Elsewhere, we’ve already looked at a newly released 47 inch Toshiba 3D TV. So why look at a newly released 46 inch Toshiba 3D TV? Pretty much the same, surely?
Well, in many ways it is. But it also differs in two major ways. First, the Regza 46WL800A under review here uses a quite different 3D technology. And second, it has a completely unique feature: facial recognition.
Facial recognition? Yes, indeed! The TV has a webcam-style camera built into the bezel at the bottom and it watches you! Actually, it can watch up to eight people.
Various picture setup profiles can be associated with different people so it can automatically switch to an individual’s preferred picture and sound mode. And with the recordings the TV can make (if you plug in USB HDD), it can be set to optimise the list so that the recordings you made are most prominent.
As for the 3D tech, this TV uses the conventional ‘active’ method, with which the left and right eye images are shown in sequence, and the liquid crystal shutters which form the lenses of the 3D eyewear open and close in time, allowing each eye to see only the image intended for it. It also provides a 2D to 3D converter.
The 47 inch Toshiba we reviewed recently on GadgetGuy.com.au uses the competing passive system and doesn’t offer 3D conversion.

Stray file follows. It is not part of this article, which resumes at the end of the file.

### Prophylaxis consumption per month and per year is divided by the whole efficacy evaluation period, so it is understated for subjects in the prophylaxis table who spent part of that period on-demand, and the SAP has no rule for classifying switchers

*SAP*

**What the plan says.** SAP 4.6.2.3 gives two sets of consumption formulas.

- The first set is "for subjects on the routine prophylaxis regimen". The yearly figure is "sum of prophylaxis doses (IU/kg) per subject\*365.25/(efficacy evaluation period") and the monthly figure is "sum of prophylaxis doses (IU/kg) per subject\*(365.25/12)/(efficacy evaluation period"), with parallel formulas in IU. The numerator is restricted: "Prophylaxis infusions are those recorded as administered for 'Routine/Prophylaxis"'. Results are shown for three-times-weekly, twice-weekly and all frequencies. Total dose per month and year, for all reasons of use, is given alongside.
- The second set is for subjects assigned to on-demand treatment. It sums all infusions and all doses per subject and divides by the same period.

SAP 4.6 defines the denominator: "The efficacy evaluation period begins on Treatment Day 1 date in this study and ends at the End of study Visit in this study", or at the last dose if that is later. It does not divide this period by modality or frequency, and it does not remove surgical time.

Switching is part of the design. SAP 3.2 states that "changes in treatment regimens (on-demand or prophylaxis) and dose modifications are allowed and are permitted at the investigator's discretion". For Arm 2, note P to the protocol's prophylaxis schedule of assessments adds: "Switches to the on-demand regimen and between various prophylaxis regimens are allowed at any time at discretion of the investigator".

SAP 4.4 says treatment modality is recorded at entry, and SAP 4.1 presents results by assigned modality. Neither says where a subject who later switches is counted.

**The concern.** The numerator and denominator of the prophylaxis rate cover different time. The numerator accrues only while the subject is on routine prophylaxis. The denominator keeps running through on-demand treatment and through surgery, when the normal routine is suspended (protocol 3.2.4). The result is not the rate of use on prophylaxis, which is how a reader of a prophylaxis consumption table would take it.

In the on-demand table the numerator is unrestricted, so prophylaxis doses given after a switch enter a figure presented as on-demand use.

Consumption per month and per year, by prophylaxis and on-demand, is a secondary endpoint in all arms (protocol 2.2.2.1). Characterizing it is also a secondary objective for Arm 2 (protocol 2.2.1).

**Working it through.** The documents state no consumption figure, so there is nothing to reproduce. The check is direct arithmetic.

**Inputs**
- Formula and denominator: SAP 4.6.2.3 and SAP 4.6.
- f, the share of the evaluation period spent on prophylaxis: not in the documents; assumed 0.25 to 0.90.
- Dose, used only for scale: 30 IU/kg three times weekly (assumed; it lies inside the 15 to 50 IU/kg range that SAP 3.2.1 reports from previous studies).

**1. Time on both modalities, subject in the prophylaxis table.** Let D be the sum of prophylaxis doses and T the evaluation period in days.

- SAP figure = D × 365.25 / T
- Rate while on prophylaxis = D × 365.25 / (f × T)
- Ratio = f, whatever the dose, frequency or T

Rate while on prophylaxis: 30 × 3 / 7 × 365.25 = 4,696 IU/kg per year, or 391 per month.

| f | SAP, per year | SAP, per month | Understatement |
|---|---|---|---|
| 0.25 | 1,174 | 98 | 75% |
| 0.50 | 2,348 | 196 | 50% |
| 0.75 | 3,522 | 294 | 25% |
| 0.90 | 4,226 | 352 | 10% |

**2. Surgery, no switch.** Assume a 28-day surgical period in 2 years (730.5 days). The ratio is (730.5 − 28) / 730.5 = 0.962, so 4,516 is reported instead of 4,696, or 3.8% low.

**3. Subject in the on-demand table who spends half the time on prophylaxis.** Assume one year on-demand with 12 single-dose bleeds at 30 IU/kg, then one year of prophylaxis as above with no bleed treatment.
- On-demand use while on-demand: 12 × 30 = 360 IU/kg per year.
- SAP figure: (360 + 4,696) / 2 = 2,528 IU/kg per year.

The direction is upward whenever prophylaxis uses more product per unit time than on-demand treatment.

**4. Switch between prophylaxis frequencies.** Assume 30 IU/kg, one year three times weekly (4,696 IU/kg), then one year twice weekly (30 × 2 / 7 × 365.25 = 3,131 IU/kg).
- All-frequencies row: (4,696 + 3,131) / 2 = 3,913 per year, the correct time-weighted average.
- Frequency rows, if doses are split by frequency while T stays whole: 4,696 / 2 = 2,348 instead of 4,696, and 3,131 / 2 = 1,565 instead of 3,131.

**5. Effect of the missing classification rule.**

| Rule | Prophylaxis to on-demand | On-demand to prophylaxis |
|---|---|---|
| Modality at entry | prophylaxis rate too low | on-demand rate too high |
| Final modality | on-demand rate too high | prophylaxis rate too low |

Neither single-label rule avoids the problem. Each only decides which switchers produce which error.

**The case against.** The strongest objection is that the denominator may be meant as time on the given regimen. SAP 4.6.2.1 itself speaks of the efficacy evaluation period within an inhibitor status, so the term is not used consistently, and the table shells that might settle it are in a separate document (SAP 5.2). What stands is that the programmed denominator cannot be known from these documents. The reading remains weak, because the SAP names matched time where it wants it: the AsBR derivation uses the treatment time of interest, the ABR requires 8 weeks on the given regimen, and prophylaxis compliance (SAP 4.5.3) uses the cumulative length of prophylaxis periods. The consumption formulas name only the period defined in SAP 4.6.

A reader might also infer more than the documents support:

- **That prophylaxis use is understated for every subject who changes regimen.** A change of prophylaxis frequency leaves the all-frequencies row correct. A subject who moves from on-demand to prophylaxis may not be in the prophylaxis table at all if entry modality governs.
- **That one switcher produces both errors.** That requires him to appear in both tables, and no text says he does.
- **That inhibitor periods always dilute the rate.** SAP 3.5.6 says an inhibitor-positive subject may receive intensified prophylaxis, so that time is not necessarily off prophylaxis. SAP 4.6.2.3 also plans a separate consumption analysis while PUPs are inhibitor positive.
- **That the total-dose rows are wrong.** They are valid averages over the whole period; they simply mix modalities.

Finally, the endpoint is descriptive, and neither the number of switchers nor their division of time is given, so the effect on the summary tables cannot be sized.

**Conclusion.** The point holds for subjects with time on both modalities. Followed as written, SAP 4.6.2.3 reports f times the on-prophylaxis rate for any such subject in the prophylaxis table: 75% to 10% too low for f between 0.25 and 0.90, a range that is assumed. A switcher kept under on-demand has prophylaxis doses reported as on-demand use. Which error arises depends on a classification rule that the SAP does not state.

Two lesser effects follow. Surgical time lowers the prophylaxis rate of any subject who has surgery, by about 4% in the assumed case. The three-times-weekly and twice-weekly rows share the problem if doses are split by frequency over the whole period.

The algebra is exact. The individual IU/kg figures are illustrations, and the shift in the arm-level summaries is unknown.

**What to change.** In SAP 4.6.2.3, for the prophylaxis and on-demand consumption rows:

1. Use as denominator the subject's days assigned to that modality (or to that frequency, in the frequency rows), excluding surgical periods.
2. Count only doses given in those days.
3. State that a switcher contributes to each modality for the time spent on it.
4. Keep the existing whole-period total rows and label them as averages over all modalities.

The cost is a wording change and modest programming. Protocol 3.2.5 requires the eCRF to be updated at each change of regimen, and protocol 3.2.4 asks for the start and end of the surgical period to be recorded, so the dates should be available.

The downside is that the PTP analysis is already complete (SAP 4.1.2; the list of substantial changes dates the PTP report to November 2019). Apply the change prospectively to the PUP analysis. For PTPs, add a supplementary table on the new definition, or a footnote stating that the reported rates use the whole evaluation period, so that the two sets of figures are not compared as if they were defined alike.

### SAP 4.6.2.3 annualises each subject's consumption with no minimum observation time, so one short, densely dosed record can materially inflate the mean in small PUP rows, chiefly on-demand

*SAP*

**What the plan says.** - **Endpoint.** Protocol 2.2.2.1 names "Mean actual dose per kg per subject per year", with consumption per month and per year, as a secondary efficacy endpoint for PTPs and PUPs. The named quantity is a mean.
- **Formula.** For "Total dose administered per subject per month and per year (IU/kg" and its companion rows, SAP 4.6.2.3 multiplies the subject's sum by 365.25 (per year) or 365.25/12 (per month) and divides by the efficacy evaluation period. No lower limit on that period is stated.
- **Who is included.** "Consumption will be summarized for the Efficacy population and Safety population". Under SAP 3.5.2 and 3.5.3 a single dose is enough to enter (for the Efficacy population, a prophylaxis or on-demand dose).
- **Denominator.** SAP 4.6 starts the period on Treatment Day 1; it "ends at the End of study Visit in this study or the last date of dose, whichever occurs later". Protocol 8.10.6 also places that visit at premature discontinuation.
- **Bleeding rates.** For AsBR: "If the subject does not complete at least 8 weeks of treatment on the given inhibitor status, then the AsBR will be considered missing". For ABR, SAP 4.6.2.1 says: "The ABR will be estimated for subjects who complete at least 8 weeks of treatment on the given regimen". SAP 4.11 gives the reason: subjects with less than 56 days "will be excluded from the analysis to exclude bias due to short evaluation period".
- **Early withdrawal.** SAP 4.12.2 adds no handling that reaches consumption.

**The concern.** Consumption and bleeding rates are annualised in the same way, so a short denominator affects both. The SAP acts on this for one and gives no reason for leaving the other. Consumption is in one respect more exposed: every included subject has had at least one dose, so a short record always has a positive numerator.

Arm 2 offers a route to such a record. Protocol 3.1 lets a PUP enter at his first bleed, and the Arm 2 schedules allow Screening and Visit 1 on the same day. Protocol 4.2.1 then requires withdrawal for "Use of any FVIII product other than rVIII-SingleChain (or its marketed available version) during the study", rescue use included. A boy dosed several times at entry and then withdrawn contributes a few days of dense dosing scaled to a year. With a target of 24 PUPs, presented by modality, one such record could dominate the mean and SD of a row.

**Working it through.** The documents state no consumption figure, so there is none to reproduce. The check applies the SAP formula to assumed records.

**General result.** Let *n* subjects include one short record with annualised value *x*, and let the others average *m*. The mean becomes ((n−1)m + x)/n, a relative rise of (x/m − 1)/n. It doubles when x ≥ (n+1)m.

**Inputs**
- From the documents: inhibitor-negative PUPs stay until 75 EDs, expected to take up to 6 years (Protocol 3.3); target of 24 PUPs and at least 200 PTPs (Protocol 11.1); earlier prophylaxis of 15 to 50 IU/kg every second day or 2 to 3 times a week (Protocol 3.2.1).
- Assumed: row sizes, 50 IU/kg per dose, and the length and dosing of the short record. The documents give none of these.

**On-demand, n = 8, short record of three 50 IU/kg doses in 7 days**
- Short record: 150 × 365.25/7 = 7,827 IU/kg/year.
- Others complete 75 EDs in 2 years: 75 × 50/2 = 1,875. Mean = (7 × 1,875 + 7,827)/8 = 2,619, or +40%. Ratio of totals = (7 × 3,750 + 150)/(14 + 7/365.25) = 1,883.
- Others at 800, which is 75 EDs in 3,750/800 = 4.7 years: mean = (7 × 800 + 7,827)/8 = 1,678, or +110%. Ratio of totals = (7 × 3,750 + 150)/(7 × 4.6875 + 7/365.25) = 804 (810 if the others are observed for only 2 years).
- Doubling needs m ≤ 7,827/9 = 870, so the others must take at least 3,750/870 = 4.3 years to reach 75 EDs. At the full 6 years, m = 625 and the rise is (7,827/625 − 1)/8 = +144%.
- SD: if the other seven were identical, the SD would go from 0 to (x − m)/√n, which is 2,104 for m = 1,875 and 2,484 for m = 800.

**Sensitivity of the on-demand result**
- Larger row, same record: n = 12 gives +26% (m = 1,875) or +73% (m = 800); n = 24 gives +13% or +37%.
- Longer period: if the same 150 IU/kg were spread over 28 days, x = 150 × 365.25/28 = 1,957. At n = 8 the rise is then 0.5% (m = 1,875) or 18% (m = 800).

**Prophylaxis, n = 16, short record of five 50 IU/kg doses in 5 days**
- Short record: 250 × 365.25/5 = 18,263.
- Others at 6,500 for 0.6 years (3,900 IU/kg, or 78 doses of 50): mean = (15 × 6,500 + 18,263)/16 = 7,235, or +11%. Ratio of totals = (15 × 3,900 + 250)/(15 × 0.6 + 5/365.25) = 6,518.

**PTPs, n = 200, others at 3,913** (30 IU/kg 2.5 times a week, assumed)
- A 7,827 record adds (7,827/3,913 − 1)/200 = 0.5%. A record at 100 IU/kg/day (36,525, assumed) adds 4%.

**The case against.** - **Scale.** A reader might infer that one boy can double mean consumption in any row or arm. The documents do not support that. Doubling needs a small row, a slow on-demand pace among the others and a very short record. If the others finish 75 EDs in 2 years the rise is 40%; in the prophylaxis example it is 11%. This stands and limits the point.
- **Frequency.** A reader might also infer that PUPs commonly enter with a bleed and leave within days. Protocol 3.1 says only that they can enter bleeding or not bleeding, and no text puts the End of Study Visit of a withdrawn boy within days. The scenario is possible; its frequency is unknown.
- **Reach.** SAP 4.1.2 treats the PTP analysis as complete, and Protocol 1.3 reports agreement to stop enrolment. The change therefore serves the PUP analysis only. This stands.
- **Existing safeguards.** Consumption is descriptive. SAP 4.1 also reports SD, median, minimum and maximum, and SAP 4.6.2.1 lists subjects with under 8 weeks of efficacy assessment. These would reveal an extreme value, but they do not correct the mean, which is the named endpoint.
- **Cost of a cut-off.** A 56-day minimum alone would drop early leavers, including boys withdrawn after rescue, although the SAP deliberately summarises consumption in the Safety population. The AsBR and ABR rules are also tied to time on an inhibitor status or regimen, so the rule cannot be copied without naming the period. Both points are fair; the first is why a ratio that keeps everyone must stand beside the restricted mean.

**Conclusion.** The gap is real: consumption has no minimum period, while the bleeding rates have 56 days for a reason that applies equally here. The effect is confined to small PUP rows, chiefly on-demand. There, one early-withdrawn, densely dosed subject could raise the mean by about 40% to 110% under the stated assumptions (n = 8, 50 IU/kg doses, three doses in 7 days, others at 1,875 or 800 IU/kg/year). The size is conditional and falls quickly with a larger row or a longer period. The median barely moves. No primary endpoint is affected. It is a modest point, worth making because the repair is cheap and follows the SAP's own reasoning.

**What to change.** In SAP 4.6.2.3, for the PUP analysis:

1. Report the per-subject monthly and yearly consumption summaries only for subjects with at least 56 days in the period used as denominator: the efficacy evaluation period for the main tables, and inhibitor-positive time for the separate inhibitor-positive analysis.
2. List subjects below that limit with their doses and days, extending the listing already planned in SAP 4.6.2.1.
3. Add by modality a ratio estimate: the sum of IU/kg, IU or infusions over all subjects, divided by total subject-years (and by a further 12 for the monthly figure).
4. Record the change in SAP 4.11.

The TV is network capable, and includes built in WiFi, which is immensely convenient for those without an Ethernet port handy to their home entertainment equipment. It offers YouTube, Picasa Web albums and Facebook from the Internet, and support for the Digital Living Network Alliance (DLNA) multimedia support for content residing on your home network.
As mentioned, it will also record the TV programs it receives to an attached USB Hard Disk Drive.
When it came to 2D content, this TV’s performance was very much the same as that with the 47 inch model – excellent.
The black levels were very dark, and even full black screens exhibited almost no unevenness is their (low level) brightness. The LED backlight adjusted its brightness according to the picture content, and was able to apply different brightness levels to different parts of the screen.
That in turn led to lovely, accurate colour. The TV screen itself was of the anti-reflective type, rather than a mirror finish, so it leant a soft finish to the picture.
3D content was a different matter. It did everything that it was supposed to in terms of handling Blu-ray 3D, and the side-by-side broadcast 3D format, and also with converting from 2D. But it was all let down by crosstalk: the leakage of the left eye image into the right eye, and vice versa.
This was significant with all 3D content, to the point of distraction. Most of the content had visible ghosts. If your main desire is for effective 3D, go for Toshiba’s 47 inch passive model. It is enormously better on that front.